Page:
Brian Turner’s poetry hits the reader with the immediacy of a fist to the gut. The poems are full of Iraq’s death and blood, nightmare, fear, and an unexpected reverence for the land and its people. Turner’s aesthetic encompasses a world about which most Americans choose to remain oblivious. Tom Brokaw tried to explain the ongoing disconnect of the average American with the two wars in which America has been embroiled for close to nine years by suggesting that because of the volunteer nature of the US armed forces, only a small percentage, less than 1%, of Americans, are directly affected by the wars; everyone else, Tom Richards, a decorated Marine who fought in Vietnam, says, are “…at the malls.”* Brian Turner’s life could have been different; he might have spent it at the malls as well. Considering Turner’s subject matter, it seems strange to say it’s lucky for lovers of poetry that he didn’t.
According to the Poetry Foundation, “Brian Turner earned an MFA from the University of Oregon and lived abroad in South Korea for a year before serving for seven years in the U.S. Army. He was deployed to Bosnia-Herzegovina in 1999-2000 with the 10th Mountain Division. Then in November 2003 he was an infantry team leader for a year in Iraq with the 3rd Stryker Brigade Combat Team, 2nd Infantry Division. His first book, Here, Bullet, chronicles his time in Iraq” as does his second offering, Phantom Noise.
Turner’s work follows in the footsteps of past poets of the “war poets” genre—Wilfred Owen and Seigfried Sassoon immediately come to mind, but there’s something about Turner’s work that sets it apart from the genre—Something real and immediate and painfully honest. His is a poetry of horror, but also one of love and loss, infused with the restless spirits of the dead who hover over the living on both sides. Turner’s work is that of a man collecting his most private thoughts and then writing them across the page to expose them to the world. His is a voice of honesty and despair, of imperfection and a self-awareness that most of us can only pretend to possess.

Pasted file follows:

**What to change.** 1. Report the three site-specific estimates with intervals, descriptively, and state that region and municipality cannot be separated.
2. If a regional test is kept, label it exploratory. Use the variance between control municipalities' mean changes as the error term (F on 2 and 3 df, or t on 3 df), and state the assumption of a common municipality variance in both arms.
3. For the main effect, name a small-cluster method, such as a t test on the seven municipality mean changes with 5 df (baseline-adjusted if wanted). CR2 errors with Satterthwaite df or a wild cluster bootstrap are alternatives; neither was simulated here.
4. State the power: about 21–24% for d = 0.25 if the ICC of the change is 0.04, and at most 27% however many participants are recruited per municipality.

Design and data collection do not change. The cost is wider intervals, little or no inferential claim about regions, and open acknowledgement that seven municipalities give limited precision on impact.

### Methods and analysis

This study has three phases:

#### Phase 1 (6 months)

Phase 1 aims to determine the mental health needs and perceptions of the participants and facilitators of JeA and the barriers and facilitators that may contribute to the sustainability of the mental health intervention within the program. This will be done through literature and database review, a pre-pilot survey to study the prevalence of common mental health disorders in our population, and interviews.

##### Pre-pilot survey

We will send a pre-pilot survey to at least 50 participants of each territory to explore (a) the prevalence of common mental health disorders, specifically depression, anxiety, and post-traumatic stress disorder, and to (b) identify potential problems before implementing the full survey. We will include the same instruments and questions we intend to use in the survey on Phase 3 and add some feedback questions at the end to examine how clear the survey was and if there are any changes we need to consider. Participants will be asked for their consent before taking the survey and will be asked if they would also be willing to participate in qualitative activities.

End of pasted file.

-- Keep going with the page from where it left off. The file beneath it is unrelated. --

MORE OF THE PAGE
Many of the poems in these books are a deep purging of the horror that is war, a cathartic howl, though some pieces are quietly crafted natural portraits. This is the work of a man who has seen death all around him, one who has cradled the bloodied stub of an arm, hoping his comrade might still need it, but it is also the work of a man with an artist’s eye for the small detail, one who sees and appreciates beauty no matter where it lies as he does in his poem “Jameel” from Here, Bullet: “Cowbirds rest in the groves of date palms,/whole flocks of them, white as flowers/blossoming into wings when the wind rises up.”
Turner’s poems stand witness to the futility of war in a country that has always known war. Turner’s poem “AL – A’ IMMA BRIDGE” from Phantom Noise is an accounting of all the wars, all the killing, all the sorrows from Abu Ghraib back in time to “…the walled ruins of Nineveh.” “the djinn awaken from their slumber/to watch the dead pass by, one fixed/with an odd smile, the drawn-out vowel /of a word left unfinished, and they want to hold these dead/ close and tight/…and the Tigris is filling with the dead…”
Strangely enough, the poems focus almost exclusively on the intricate experiences of Turner and his immediate comrades; they do not slip into any sort of ideological demand for an accounting. They do not judge, only in an oblique way. One poem, “Sleeping in Dick Cheney’s Bed” from Phantom Noise comes closest to a direct exploration of how the political becomes the personal, but even it is not overtly condemnatory. In his ubiquitous first person voice, the poet comments on what Cheney, having slept in the bed he will now use, may have left behind for him, “…dead skin sloughed off/ to coat my own skin at an invisible level…” The symbolism of taint is evident in this blending of physical detritus from man to man. An unarticulated guilt is also implied in the closing lines of this poem. After the speaker has recounted to the reader a speech he has just given to the officers corps about “…rape, death, and murder…” he wonders,
…—what does it say about me
that I can return to Cheney’s room after midnight,
strip my clothes off to curl in the bed
where he too has slept, the sheets a sublime reprieve
for my tired frame, the night a perfection of sleep.
The implication of a complicity deeper than enjoying the comfort of a shared bed is clear.
The voice of these poems is one that can also muster empathy for an enemy. The speaker has a scholar’s deep reverence for the ancient ground of Babylon on which he walks and the people who inhabit this land of harsh consequences. He hates, fears, and loves them in equal measure. One poem, “Ajal” assumes the voice of a despairing father speaking to his young son who has died:
…It should not be like this, Abd Allah,
many years from now, your own children
should wash your body three times